The TV version of the classic sci-fi saga sidelines its source’s most pressing questions about power and precarity.
By Julian Lucas, November 1, 2021
An innocent viewer of the new Apple TV+ series “Foundation”—a lavish production complete with clone emperors, a haunted starship, and a killer android who tears off her own face—might be surprised to learn that the novels it’s based on inspired Paul Krugman to become an economist.
Isaac Asimov’s classic saga revolves around the dismal science of “psychohistory,” a hybrid of math and psychology that can predict the future. Its inventor, Hari Seldon, lives in a twelve-thousand-year-old galactic empire, which, his equations reveal, is about to collapse.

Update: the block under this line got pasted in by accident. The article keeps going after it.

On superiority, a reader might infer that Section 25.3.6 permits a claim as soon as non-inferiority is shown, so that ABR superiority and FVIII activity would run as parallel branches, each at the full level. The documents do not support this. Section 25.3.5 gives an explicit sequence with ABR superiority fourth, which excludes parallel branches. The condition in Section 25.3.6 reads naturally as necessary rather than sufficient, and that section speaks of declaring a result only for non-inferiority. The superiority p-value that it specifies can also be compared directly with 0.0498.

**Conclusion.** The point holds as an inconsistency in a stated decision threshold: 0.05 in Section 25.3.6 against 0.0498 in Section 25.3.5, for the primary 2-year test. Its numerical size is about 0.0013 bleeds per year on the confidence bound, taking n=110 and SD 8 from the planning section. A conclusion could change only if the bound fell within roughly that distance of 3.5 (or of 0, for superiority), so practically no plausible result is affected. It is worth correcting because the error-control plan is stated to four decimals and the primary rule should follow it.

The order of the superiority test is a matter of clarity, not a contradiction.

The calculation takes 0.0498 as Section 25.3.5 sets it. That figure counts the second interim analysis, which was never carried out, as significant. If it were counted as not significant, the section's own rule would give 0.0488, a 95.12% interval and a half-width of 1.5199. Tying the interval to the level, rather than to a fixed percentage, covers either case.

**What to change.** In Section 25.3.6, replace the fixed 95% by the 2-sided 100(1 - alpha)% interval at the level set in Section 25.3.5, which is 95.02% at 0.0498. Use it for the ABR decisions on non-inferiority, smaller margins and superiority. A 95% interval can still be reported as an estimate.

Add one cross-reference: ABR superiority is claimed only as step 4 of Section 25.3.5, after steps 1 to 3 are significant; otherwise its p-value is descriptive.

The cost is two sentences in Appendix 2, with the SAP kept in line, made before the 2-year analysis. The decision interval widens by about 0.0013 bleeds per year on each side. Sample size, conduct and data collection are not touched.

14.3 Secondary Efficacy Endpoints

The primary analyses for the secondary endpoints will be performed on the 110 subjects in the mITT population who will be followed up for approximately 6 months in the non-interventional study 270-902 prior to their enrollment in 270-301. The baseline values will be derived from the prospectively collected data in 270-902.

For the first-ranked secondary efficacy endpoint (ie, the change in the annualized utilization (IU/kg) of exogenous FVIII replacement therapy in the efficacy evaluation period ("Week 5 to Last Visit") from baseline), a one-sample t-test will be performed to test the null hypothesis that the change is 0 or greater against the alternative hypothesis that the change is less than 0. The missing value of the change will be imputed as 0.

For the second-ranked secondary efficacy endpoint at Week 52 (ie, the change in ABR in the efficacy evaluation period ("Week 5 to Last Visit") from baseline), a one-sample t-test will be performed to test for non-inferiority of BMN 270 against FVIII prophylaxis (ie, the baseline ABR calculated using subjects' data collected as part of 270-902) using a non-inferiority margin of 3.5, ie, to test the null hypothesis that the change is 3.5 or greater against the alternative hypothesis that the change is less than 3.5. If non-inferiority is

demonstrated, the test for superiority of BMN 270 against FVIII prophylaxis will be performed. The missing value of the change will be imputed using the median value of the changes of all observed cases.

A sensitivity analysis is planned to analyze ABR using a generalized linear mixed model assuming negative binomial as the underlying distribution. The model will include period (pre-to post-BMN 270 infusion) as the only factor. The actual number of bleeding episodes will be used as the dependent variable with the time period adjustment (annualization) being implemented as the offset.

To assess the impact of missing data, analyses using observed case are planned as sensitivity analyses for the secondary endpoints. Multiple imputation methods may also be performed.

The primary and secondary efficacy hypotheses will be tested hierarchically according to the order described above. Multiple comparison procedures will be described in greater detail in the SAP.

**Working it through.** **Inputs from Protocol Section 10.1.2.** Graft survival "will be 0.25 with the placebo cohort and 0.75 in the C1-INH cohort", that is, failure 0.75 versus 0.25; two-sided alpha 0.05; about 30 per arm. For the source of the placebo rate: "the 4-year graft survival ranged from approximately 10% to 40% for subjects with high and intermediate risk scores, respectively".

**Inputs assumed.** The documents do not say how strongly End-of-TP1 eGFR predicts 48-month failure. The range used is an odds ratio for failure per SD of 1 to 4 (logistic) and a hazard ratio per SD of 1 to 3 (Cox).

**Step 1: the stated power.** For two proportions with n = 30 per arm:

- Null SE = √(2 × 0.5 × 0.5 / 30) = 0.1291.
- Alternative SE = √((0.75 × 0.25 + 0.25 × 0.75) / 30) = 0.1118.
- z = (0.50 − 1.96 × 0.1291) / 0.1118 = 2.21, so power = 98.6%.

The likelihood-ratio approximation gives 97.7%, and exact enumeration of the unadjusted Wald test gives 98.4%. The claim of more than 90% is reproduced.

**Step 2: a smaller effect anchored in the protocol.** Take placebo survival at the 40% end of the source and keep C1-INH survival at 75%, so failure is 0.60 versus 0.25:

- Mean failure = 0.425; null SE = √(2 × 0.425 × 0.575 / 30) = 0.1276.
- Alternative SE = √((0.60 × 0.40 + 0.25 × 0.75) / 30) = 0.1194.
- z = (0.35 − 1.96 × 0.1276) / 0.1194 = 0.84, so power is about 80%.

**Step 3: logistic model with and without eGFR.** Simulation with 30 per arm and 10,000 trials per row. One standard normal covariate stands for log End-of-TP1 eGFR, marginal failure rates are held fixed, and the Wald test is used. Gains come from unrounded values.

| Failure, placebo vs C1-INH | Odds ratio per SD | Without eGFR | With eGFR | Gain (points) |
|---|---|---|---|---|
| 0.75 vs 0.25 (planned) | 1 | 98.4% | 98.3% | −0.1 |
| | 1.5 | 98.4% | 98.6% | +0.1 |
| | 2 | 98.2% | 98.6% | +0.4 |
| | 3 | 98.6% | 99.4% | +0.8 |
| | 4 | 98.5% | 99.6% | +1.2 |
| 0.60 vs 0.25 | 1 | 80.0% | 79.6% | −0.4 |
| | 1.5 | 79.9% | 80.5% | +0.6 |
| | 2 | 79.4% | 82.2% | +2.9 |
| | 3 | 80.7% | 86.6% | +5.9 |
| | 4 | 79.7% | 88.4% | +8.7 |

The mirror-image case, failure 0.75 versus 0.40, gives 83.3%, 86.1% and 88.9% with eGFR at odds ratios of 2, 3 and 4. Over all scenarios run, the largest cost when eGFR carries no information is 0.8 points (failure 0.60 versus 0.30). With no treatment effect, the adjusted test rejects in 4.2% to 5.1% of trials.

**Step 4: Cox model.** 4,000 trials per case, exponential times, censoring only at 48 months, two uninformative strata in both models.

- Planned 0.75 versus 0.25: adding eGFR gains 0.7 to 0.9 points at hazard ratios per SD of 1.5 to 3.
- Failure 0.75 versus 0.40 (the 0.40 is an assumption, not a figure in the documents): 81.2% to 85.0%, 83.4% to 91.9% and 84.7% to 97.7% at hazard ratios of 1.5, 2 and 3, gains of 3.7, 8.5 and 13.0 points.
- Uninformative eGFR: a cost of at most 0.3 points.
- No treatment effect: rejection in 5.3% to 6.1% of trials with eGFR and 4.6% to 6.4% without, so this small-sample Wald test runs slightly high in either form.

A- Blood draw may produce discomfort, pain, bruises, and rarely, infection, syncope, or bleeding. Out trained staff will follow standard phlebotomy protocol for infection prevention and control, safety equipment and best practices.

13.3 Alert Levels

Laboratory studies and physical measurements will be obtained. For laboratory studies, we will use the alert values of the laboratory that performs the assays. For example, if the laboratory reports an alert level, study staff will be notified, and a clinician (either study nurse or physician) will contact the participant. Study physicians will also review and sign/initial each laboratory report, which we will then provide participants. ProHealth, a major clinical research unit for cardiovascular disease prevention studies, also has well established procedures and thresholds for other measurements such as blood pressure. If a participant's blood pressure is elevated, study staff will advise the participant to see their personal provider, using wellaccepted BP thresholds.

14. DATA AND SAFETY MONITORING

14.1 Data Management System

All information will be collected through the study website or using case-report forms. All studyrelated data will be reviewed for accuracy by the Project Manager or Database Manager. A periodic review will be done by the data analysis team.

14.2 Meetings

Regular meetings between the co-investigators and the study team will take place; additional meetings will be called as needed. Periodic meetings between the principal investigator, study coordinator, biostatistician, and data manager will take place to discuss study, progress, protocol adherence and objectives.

“Interstellar wars will be endless,” he warns. “The storm-blast whistles through the branches of the Empire even now.” His followers establish a Foundation on the frontier world of Terminus—a colony tasked with conserving all human knowledge—where they spend the next millennium fulfilling “Seldon’s plan” to reunite the galaxy.
Left ignorant of its details (such knowledge would play havoc with prediction), each generation must solve its own crises. The Foundation confronts barbarian kingdoms, imperial revanchists, and shadowy telepaths who elude psychohistory’s grasp.